Introduction about Indian Religion Variety of color, fancy clothing, scrumptious food and a tightly knit community; are well related to the beautiful Indian community. From upbeat music to traditions that could be traced back in time we will be having a glimpse into the culture and the community of the Hindus. This research has been an eye opener where we have sunk into the tradition and beliefs of this culture and learned a lot about it and our main motive is to introduce this dominant culture of Malaysia to enhance the understanding and respect towards the Indian community and also the culture.
When we look at the history, Hinduism roots date back as far as 2000 BC, making it one of the oldest surviving religions in the world. The historical Vedic religious beliefs and practices started from the pre classical era which is (1500-500 BCE); however the modern form of Hinduism bloomed from the Vedas. Vedas are defined as the basic instruction or the sacred text of Hinduism that have been followed for years this is where the basic tradition of Hinduism has been written; the oldest Vedas are the Rig-Veda.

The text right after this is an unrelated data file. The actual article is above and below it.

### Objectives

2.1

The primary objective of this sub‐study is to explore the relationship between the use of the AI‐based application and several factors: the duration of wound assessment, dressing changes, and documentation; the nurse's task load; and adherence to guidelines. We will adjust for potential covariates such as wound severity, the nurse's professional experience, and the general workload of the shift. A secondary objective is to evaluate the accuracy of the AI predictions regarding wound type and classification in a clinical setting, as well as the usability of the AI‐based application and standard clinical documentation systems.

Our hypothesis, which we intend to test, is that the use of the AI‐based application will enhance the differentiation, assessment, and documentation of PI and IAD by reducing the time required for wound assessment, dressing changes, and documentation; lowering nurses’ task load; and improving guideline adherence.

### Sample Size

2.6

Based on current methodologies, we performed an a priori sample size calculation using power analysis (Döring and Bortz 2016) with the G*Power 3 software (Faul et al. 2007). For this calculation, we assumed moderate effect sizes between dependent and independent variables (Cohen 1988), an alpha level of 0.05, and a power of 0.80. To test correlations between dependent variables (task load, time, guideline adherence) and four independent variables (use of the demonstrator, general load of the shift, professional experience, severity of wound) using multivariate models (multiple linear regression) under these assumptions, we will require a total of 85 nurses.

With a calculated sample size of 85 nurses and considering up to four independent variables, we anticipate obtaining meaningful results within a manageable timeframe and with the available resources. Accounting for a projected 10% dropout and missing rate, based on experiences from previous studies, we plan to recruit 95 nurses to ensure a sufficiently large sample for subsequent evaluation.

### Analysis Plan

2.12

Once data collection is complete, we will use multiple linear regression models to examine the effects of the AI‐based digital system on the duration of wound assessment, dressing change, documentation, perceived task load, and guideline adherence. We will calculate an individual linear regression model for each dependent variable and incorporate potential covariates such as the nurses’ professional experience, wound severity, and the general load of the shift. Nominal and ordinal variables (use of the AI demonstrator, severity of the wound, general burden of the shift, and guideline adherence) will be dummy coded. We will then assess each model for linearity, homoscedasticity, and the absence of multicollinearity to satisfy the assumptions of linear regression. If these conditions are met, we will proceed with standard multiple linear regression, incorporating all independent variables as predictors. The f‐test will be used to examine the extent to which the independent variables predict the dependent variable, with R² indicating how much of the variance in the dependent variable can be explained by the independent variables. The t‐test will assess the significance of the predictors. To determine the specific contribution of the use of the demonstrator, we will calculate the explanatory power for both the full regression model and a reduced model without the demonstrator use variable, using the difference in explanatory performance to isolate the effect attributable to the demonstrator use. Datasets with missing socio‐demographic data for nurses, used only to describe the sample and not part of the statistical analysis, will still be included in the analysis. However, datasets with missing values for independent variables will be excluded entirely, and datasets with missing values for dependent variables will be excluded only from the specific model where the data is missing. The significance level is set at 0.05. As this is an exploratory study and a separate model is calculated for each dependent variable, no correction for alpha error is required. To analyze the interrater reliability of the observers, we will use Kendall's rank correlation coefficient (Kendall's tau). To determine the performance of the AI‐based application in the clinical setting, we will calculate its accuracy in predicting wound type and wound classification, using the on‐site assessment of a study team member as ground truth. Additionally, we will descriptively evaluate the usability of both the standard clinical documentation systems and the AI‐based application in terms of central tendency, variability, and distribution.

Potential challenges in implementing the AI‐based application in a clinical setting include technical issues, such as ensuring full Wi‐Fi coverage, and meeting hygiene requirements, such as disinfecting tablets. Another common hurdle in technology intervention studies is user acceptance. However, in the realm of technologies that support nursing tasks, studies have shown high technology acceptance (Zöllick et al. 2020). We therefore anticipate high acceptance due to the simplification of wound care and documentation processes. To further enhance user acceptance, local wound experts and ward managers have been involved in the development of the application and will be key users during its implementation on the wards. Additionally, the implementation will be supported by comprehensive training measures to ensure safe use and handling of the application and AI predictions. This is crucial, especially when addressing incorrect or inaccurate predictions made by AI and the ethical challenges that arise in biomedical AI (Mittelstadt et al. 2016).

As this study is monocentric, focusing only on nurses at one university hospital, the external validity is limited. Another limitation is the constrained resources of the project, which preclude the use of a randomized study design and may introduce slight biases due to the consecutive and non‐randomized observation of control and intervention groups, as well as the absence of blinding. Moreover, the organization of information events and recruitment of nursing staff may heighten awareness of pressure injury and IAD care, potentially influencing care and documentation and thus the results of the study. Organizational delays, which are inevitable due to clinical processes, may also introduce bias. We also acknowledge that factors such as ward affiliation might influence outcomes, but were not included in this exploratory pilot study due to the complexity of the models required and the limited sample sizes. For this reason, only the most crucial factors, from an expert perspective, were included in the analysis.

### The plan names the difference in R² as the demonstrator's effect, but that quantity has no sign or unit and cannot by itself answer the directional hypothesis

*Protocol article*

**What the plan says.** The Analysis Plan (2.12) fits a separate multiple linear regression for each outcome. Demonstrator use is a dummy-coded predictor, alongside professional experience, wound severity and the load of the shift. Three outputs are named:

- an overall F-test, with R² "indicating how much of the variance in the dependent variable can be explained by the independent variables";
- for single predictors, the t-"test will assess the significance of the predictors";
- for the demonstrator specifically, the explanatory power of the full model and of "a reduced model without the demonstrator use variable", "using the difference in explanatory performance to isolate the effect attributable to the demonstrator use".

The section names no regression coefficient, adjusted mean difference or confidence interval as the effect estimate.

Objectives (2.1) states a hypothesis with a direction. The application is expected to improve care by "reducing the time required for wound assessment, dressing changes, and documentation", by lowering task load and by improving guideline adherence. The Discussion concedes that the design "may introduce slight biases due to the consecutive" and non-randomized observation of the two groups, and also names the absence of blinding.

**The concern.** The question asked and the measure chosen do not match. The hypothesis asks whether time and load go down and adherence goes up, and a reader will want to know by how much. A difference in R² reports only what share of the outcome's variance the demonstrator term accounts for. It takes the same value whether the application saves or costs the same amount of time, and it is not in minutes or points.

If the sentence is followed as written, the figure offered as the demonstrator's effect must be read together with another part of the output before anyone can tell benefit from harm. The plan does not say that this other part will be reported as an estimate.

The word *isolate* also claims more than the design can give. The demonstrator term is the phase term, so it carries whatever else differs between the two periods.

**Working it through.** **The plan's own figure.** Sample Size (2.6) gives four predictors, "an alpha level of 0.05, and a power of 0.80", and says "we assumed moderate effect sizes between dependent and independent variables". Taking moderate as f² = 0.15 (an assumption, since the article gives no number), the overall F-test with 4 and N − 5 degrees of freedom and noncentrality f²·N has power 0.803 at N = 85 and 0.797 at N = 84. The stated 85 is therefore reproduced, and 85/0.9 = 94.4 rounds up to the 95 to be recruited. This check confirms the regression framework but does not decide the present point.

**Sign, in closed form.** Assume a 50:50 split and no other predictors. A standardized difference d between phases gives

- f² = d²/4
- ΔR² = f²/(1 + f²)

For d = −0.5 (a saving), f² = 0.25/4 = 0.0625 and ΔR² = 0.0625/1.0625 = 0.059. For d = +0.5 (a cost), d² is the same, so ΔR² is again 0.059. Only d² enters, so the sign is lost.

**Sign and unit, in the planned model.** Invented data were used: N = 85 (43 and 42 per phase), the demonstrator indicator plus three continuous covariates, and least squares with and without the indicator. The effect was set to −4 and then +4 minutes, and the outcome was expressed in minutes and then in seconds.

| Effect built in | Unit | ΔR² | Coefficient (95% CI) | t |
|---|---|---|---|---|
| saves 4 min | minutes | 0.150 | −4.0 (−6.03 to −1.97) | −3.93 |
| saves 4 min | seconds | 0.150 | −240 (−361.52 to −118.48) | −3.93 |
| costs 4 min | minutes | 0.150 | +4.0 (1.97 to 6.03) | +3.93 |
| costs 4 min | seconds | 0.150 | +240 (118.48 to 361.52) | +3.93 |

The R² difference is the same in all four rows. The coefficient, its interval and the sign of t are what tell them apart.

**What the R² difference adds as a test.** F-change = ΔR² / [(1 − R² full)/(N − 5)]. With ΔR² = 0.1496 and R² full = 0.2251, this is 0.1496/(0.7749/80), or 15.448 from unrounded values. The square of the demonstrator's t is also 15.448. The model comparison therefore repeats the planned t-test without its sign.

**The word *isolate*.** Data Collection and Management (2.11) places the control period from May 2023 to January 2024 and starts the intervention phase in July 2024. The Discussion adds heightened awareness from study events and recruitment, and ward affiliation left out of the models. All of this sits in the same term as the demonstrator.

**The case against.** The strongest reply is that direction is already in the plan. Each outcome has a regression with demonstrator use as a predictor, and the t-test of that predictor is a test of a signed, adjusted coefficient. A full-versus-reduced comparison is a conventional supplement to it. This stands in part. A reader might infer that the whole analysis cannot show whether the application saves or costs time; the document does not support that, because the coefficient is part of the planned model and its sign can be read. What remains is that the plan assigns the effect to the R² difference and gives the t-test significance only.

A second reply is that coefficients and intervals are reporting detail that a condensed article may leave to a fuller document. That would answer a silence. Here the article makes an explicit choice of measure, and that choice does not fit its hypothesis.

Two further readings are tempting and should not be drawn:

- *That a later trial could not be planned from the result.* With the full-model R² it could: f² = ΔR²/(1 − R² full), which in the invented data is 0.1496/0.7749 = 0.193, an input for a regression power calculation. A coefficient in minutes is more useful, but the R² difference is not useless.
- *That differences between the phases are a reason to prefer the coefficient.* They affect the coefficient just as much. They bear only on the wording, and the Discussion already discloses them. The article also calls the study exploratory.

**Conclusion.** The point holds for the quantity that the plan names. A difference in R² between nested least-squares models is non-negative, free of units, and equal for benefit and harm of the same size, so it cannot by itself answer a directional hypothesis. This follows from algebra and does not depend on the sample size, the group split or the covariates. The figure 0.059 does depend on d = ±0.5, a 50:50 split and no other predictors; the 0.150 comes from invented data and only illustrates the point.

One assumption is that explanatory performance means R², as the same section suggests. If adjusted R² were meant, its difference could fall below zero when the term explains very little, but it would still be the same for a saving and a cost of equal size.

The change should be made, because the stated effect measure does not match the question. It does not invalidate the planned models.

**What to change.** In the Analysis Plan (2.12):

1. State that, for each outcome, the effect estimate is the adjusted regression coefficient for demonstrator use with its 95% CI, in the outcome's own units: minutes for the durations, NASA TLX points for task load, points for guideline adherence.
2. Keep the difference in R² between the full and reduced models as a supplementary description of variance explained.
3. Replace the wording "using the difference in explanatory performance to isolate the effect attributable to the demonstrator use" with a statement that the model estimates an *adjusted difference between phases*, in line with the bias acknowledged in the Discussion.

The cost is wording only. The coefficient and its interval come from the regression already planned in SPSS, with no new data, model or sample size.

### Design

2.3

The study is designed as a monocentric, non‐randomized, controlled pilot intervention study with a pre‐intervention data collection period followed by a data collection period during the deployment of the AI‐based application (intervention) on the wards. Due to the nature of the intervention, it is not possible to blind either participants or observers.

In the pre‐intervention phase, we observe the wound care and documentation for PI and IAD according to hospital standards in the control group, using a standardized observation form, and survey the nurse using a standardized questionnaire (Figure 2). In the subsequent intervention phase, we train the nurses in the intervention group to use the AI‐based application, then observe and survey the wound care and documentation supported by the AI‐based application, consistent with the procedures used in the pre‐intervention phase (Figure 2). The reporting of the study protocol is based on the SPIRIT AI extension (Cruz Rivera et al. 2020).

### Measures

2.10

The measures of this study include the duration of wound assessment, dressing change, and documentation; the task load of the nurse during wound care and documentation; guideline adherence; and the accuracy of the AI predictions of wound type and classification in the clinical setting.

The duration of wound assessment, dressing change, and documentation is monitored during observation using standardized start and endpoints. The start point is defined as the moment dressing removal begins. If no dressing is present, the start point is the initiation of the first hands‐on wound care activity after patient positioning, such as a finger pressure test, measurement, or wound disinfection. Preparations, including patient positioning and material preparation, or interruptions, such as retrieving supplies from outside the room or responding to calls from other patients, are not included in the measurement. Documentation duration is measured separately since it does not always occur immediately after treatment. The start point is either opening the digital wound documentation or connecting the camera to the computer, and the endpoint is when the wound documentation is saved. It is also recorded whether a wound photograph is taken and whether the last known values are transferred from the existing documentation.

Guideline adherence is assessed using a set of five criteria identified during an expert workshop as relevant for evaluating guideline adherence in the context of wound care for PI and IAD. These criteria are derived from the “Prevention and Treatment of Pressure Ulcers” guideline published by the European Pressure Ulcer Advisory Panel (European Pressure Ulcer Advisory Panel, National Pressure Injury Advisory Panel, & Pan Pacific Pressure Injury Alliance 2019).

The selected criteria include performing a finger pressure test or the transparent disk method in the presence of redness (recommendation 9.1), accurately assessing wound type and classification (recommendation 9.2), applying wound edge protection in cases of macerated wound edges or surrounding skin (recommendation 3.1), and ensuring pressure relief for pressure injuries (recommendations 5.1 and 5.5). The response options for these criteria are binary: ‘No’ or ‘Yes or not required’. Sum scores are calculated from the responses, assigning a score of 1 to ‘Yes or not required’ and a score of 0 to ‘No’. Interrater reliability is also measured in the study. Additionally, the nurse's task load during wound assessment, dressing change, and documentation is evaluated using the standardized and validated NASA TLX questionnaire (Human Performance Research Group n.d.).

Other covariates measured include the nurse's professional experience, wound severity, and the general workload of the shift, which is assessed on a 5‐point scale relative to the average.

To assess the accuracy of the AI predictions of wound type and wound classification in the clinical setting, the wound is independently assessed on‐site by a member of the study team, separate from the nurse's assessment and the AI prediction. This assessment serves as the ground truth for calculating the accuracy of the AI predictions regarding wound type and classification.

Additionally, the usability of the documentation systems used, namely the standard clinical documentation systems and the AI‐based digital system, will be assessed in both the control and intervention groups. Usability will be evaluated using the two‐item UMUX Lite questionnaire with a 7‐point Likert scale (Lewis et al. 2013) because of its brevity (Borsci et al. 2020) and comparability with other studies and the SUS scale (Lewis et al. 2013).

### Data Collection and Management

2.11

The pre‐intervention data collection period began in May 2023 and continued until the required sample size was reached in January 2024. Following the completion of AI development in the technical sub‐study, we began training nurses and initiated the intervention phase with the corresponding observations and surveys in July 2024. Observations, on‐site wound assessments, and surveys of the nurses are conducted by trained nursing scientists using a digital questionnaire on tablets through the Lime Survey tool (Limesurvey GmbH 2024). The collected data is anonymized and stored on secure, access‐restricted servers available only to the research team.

Soon after Rig-Veda being the core of the Hinduism tradition and culture many other Vedas has been written elaborating on a particular tradition and this is how Hinduism has surfaced to its community. When we look at the beliefs in Hinduism; they belief in the trinity which is Brahma the creator, Vishnu the preserver and Shiva the destroyer. All beings in the Indian community is believed to be created by Brahma; In order to create the world and produce the human race, Brahma made a goddess out of himself ,one half was woman and the other half was man.
She was referred as Saraswathy and also Gayathri at times. Next is god Vishnu who is the is the preserver and protector of all creation; Lord Vishnu is said to be the embodiment of mercy , goodness, the self-existent, all-pervading power that preserves the universe and maintains the cosmic order Dharma which is the nature of all existing beings. All that has a beginning by necessity must have an end. In destruction, truly nothing is destroyed but the illusion of individuality.
Thus the power of destruction associated with Lord Shiva has great purifying power, both on a more personal level when problems make us see reality more clearly, as on a more universal level. Destruction opens the path for a new creation of the universe, a new opportunity for the beauty and drama of universal illusion to unfold. As Satyam, Shivam, Sundaram or Truth, Goodness and Beauty, Shiva represents the most essential goodness.